Autophosphorylation of 3T3 cells, utilizing endogenous membrane protein kinase, can be detected by incubating the cells with μgM32P‐ATP. The phosphorylation activity of growing cells is two to four‐fold greater than quiescent ones. In this study, the increased phosphorylation activity of serum‐stimulated cells was examined. Phosphorylation, measured at times after serum stimulation of quiescent cultures, was found to increase in early G1 and to reach a maximum prior to DNA synthesis. This increase in stimulated cells was dependent on RNA and protein synthesis but not on DNA synthesis. The increased activity decayed quickly (half‐life approximately 2–3 hours) in the presence of cycloheximide, while the basal activity in quiescent cells was relatively unchanged. Insulin, prostaglandin E1 or prostaglandin F2α were also found to bring about the same increase in phosphorylation as serum, although in contrast with serum they caused only a small percentage of the culture to synthesize DNA. The results suggest that enhanced phosphorylation activity is a G1 event. It does not depend on subsequent DNA synthesis. Phosphorylation may be one of the biochemical steps in G1, necessary but not sufficient for cells to move into S phase.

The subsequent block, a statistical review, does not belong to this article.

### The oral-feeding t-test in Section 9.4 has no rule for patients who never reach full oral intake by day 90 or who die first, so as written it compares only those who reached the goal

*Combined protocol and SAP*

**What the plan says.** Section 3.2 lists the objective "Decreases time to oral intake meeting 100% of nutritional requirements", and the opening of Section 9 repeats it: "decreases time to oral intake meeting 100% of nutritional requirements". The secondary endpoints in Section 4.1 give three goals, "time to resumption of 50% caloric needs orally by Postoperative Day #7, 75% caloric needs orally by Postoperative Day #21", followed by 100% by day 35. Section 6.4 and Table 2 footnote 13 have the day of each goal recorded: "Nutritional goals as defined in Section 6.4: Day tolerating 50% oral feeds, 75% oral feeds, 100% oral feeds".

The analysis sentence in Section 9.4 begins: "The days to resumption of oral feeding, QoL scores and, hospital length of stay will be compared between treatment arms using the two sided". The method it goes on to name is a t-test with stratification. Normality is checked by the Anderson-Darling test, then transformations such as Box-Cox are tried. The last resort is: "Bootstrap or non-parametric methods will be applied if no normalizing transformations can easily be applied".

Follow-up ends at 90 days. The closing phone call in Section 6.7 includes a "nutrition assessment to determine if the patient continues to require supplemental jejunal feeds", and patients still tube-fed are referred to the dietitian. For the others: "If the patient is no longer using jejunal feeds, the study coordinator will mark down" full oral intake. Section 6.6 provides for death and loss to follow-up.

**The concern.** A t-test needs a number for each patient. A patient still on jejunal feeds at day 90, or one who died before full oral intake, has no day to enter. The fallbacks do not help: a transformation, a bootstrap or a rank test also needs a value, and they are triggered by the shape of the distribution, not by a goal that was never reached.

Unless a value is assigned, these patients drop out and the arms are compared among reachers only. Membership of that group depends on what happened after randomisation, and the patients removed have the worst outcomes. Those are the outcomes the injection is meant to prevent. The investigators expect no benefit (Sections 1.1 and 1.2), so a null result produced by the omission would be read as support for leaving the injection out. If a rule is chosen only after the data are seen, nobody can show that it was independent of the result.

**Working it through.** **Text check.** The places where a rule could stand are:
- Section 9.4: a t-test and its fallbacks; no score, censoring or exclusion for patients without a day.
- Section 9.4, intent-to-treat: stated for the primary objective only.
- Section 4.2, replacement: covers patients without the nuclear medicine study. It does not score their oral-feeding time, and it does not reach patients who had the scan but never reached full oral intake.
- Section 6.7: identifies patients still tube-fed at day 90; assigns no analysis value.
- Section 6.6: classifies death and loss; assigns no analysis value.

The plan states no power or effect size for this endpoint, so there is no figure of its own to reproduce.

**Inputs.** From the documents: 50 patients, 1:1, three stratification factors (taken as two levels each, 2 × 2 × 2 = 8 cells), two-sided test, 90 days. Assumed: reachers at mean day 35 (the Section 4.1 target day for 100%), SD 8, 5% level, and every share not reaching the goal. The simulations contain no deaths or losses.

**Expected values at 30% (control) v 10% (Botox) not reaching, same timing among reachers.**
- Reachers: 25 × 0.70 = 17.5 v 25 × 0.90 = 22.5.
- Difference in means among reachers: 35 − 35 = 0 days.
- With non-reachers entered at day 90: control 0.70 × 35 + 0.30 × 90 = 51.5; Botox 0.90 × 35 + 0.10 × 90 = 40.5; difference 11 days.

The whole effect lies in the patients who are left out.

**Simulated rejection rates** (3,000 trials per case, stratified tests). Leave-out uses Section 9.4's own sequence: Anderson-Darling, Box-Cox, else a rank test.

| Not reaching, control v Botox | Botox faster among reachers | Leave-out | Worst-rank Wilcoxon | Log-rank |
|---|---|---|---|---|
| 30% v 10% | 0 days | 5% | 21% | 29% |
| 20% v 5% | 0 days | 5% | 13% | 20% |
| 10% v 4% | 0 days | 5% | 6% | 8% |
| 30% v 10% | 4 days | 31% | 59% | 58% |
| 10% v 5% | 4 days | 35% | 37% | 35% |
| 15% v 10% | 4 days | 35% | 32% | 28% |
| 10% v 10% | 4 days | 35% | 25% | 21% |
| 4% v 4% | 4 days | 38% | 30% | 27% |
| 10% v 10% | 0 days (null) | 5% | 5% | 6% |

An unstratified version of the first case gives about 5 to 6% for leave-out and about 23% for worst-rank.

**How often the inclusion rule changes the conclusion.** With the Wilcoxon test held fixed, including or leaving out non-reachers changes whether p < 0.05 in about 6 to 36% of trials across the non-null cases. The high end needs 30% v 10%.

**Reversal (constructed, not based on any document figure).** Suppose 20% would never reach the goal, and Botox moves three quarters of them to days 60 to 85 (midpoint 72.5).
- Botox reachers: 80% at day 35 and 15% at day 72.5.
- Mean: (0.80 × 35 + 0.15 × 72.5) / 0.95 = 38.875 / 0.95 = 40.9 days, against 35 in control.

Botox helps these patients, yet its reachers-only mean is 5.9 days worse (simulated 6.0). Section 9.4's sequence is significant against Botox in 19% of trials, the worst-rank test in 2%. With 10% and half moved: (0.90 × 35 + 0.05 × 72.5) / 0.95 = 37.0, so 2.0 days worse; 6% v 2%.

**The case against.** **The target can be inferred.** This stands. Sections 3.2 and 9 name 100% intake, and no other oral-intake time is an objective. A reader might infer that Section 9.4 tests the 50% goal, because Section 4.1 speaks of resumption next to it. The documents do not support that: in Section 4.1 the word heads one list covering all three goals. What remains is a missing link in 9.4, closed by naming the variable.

All Science Journal Classification (ASJC) codes
- Clinical Biochemistry
- Cell Biology